Like it or not, the Confederate Battle flag has and does play an important part in American history and society; it is a symbol of what we had, what we lost, and what we are now still in many ways working to recover. To ban that flag for the sake of making political hay for cynical Democratic authoritarians like Obama and Clinton — and to please the academy, the national media, and that fool Romney — would be a costly mistake and yet another disservice to American history.

A crazed young racist killed those nine Black Americans while they were studying the bible in Charleston. He used the Confederate battle flag as a symbol of his hatred, and to ban that much and rightly honored flag as a consequence of one man’s murderous action would be to shame and indict the entire South as racist entity, and, just perhaps, kindle in some small measure regional animosities toward what is still far from a perpetual union.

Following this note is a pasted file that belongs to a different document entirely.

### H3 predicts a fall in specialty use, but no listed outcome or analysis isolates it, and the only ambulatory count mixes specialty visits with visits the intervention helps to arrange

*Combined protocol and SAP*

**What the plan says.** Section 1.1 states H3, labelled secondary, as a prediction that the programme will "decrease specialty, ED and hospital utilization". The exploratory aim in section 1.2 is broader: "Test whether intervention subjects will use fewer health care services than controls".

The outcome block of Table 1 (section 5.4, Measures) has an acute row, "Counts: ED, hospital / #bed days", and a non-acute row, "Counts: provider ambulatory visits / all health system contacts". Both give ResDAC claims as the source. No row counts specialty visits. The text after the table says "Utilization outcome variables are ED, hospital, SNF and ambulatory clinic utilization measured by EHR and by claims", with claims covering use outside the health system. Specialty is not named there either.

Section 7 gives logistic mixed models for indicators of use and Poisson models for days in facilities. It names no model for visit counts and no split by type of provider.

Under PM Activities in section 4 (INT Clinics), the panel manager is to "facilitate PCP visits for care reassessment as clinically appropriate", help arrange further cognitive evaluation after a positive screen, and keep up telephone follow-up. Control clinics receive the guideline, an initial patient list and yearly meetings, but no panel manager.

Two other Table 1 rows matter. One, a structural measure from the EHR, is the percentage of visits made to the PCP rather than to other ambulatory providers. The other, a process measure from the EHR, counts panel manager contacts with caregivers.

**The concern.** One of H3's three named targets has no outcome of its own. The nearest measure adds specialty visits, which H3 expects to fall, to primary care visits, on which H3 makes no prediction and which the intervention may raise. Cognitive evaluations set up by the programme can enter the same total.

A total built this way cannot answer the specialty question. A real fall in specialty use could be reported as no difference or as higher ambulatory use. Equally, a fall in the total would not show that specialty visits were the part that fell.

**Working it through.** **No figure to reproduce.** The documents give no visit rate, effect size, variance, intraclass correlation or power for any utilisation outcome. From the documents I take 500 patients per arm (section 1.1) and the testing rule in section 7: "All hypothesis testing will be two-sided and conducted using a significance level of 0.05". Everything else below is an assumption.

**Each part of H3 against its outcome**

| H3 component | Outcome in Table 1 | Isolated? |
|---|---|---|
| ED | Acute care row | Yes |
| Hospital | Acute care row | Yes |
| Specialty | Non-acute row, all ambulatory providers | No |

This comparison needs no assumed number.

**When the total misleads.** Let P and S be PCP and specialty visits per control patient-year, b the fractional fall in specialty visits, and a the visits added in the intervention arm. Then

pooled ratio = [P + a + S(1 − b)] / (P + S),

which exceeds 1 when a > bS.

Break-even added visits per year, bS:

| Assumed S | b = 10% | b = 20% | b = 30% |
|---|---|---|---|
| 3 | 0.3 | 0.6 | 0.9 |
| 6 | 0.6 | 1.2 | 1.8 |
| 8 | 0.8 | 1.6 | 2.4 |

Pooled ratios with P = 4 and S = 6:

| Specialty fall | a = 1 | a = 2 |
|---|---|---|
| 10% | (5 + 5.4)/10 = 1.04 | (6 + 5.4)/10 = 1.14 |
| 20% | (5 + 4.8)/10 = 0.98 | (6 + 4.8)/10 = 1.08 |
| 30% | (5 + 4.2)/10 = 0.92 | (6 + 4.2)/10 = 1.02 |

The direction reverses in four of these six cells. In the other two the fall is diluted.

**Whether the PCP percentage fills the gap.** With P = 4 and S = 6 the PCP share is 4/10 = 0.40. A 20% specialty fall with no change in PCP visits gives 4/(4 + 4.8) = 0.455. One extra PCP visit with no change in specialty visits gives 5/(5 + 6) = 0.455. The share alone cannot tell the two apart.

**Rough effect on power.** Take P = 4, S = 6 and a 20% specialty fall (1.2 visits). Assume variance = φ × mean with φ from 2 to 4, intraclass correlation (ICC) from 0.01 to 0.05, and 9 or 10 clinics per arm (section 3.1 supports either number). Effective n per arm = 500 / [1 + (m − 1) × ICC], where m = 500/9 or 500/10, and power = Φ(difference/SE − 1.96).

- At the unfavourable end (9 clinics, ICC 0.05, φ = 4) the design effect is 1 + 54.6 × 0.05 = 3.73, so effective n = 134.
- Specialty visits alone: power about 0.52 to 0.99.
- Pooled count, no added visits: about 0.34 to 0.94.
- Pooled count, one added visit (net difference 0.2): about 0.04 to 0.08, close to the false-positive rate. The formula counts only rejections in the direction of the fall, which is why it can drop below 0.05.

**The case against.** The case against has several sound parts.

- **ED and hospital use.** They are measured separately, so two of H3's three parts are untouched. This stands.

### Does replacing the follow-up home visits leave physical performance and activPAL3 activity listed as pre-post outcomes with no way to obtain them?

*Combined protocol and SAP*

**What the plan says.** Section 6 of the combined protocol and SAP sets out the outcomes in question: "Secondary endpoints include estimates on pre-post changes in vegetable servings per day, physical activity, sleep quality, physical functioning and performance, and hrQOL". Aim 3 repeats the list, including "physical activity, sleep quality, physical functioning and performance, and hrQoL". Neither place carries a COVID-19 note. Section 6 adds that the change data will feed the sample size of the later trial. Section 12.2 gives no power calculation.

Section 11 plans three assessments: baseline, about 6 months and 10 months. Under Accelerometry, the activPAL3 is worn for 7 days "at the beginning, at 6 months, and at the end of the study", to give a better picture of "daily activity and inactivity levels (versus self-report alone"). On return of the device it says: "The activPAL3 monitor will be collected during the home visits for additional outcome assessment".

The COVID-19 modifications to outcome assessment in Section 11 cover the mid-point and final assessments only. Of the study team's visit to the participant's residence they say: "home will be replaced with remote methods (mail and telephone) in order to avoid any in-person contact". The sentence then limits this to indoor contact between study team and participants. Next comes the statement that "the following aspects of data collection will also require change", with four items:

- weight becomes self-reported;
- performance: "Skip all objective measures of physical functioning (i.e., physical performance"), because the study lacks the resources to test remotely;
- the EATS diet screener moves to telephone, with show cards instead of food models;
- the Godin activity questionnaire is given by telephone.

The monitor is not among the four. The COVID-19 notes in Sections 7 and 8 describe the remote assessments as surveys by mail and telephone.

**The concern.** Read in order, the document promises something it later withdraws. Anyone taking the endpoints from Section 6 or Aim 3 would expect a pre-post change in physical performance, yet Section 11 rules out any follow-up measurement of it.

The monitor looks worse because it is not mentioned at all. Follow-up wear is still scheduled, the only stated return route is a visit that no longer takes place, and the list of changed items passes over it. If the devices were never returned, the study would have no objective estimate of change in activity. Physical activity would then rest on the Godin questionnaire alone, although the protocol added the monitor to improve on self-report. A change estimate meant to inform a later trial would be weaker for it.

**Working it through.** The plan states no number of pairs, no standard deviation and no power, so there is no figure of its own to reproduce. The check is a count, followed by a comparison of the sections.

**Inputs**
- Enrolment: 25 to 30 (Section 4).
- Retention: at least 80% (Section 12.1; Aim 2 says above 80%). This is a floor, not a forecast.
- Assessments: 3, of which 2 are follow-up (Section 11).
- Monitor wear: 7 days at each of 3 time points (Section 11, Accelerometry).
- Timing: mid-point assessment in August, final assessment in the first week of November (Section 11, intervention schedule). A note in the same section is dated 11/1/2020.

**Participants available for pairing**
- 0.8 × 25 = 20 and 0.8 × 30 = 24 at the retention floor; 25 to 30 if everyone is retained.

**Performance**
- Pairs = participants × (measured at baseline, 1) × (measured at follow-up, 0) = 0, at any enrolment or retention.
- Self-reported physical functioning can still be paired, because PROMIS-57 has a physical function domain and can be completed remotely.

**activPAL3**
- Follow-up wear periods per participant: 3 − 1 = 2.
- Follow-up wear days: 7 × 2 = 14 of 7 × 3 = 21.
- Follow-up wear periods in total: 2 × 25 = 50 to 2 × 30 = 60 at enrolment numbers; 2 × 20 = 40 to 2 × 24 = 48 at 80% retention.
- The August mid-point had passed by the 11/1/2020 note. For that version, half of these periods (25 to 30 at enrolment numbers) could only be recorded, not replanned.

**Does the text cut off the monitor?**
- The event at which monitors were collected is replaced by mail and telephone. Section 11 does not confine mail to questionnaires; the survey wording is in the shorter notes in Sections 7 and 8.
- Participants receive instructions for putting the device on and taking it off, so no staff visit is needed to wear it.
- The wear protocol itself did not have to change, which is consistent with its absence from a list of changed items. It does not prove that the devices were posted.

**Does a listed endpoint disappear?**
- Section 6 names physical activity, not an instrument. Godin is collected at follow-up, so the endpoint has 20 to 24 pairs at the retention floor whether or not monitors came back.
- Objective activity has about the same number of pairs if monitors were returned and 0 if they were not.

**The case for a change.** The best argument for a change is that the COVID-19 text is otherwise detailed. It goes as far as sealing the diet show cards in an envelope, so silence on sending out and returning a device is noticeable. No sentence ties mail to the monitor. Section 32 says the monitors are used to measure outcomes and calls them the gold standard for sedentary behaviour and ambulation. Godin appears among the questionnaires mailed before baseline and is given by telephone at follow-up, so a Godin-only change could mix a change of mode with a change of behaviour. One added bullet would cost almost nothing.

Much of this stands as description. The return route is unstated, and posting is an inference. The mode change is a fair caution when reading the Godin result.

Author: Michael F. Scheuer

Michael F. Scheuer worked at the CIA as an intelligence officer for 22 years. He was the first chief of its Osama bin Laden unit, and helped create its rendition program, which he ran for 40 months. He is an American blogger, historian, foreign policy critic, and political analyst.